Out the back of Waitati was a wooded valley. Orokonui. The giant eucalyptis grove contained "New Zealands Tallest Tree" which was a regular family outing. To get there we crossed the swingbridge, it was a very unswingy swingbridge, and wandered along Orokonui Road past the spooky old cemetry. We passed the site of the school cross country and the green waste tip where we cut firewood. There was a heavy wooden gate that led to the track through a narrow riparian strip between paddocks of Wapiti. I knew from an early age that Orokonui stream was a hotbed of biodiversity. In fact in one school project I was going to survey the entire stream, a couple of desperate field-trips later the project was abandoned. The riparian strip was replanted by my and other schools with the Department of Conservation, we checked the progress of these trees and debated whose was whose.
I remember when my Dad and John De Vries (who seemed to own half of Orokonui), and me, hacked a track down from Blueskin Road to link up with the walkway to the tallest tree. The old plantations were everywhere. Later we had community service work parties, dodgy dudes with slashers. Later this track grew into disrepair. When I went to University in Dunedin one of my favourite runs to show friends from out of town was to park up in Waitati, run through Doctors Point to the Beach, then through the Cave to Purakanui (it all seems much smaller now). We would either run around or cross the inlet and run over the hill to Long Beach, then the headlands to Kaikai and Murdering beaches. Rare spots frequented only by the lucky locals. The hill back up and around to Blueskin Road was a test and the last descent down Orokonui the reward. The memories of the old track flooding back and a quick check out of the tallest tree.
The predator proof fence at Orokonui: credit Otago Natural History Trust
It was with some excitement that I heard about the idea of an Orokonui Eco-Sanctuary, Dunedins answer to Wellingtons Karori Wildlife Sanctuary. There was some initial discussion that maybe a bigger area, or an area with a wider range of habitats may be more suitable, but the people with the drive and the power went ahead and got the job done. I was also slightly disappointed recently when I heard the main entrance to the park would be from the top, rather than from the valley, but I guess when local concerns and landowner issues were considered this is reasonable. Flicking through the site everything seems to be going very well, it seems to be very professionally organised. I am also pleased to see the tradition for using the Community Service people to build tracks is continuing!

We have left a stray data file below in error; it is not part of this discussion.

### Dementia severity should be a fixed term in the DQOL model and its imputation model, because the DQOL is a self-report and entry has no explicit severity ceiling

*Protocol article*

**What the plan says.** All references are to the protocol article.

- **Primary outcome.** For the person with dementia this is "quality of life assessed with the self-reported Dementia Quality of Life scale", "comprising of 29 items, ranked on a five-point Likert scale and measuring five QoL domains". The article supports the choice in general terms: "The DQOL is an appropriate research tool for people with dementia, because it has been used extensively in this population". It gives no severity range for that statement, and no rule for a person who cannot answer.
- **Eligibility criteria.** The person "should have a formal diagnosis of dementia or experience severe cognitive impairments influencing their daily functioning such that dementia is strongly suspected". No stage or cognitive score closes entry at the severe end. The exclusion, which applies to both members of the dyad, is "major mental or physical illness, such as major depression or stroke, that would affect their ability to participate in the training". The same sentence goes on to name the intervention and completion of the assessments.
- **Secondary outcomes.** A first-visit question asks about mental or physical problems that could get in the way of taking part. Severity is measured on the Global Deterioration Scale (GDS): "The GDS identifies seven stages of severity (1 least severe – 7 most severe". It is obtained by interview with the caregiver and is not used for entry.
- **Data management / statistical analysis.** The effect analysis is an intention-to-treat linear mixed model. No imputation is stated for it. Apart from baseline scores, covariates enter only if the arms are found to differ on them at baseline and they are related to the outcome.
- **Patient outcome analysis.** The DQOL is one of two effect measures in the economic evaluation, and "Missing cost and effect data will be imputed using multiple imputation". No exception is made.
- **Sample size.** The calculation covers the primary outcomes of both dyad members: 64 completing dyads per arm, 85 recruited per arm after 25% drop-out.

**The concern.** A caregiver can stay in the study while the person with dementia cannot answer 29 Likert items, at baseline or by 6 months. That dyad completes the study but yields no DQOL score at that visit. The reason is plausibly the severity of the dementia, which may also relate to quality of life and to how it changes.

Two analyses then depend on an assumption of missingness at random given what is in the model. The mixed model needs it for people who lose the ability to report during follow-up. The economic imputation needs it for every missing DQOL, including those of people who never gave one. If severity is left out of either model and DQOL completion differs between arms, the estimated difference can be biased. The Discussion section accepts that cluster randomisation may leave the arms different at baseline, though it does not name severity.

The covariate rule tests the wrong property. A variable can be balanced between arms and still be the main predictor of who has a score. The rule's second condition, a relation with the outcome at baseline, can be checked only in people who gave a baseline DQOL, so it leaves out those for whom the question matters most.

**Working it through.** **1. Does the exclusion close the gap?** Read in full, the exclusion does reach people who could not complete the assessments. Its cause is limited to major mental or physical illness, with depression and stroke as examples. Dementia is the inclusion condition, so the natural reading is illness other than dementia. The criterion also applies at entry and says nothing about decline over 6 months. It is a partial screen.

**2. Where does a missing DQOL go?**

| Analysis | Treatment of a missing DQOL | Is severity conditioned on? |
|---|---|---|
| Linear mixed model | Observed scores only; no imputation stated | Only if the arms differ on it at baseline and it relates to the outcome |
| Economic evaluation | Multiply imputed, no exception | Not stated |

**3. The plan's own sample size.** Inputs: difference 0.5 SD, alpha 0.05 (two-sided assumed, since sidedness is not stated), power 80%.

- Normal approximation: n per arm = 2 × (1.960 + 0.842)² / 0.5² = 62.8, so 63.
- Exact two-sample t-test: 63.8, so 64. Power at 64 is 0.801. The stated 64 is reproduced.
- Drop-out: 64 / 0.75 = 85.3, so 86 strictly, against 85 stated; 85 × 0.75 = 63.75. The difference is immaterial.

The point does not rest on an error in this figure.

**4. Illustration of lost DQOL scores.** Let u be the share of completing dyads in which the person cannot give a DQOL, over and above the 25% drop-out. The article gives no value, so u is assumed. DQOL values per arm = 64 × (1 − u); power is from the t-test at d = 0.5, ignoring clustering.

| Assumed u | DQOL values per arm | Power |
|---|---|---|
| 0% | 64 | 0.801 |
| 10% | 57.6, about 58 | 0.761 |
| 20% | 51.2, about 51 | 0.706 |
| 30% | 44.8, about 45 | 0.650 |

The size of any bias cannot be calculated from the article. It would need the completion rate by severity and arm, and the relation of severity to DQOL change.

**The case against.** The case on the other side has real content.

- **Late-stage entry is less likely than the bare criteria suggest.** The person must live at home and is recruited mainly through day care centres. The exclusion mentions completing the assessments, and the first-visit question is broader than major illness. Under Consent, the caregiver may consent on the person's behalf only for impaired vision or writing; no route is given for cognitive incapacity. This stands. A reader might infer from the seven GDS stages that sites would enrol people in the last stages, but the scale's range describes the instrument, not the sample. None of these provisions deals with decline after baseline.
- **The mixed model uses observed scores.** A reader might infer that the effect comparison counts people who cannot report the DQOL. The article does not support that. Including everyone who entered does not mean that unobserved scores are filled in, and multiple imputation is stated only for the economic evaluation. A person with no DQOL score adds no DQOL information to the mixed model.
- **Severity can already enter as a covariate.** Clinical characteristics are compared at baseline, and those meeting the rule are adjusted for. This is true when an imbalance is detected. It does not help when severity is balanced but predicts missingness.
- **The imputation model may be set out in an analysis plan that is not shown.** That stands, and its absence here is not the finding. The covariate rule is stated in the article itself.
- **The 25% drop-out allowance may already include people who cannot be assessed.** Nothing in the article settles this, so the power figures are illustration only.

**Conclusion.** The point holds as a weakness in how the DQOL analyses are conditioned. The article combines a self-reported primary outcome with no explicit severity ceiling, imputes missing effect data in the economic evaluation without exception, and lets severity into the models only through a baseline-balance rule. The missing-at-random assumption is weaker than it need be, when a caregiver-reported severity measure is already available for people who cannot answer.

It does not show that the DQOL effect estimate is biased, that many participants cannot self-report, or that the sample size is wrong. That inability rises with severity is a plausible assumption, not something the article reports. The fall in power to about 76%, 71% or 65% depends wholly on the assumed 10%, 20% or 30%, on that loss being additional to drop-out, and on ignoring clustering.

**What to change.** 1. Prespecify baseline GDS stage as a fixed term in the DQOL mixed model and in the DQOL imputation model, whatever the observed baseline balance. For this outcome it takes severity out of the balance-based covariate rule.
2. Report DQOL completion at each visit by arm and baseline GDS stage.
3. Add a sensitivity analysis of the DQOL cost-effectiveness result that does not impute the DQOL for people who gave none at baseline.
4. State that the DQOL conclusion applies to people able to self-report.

The latest development is the release of six Kaka into the sanctuary. The first reintroduction of this species to an area on the mainland. This is a brave move with the Kakas tendency to stray and the vast area of suitable, if more dangerous, forest nearby.
The planned visitor centre at Orokonui: credit Otago Natural History Trust
Visiting scientists have also identified some terrific looking fungi in the sanctuary, which you can see photos of if you look through the site, and I now learn that the Orokonui stream has 11 (or is it 9) species of native fish. That is amazing. The Orokonui sanctuary sure is a special project and I wish it all the best. When I am next down I will visit and take some photos to update this blog. In the meantime there are more of these projects to familiarise yourself with on the excellent sanctuariesnz website. People and communities making things happen.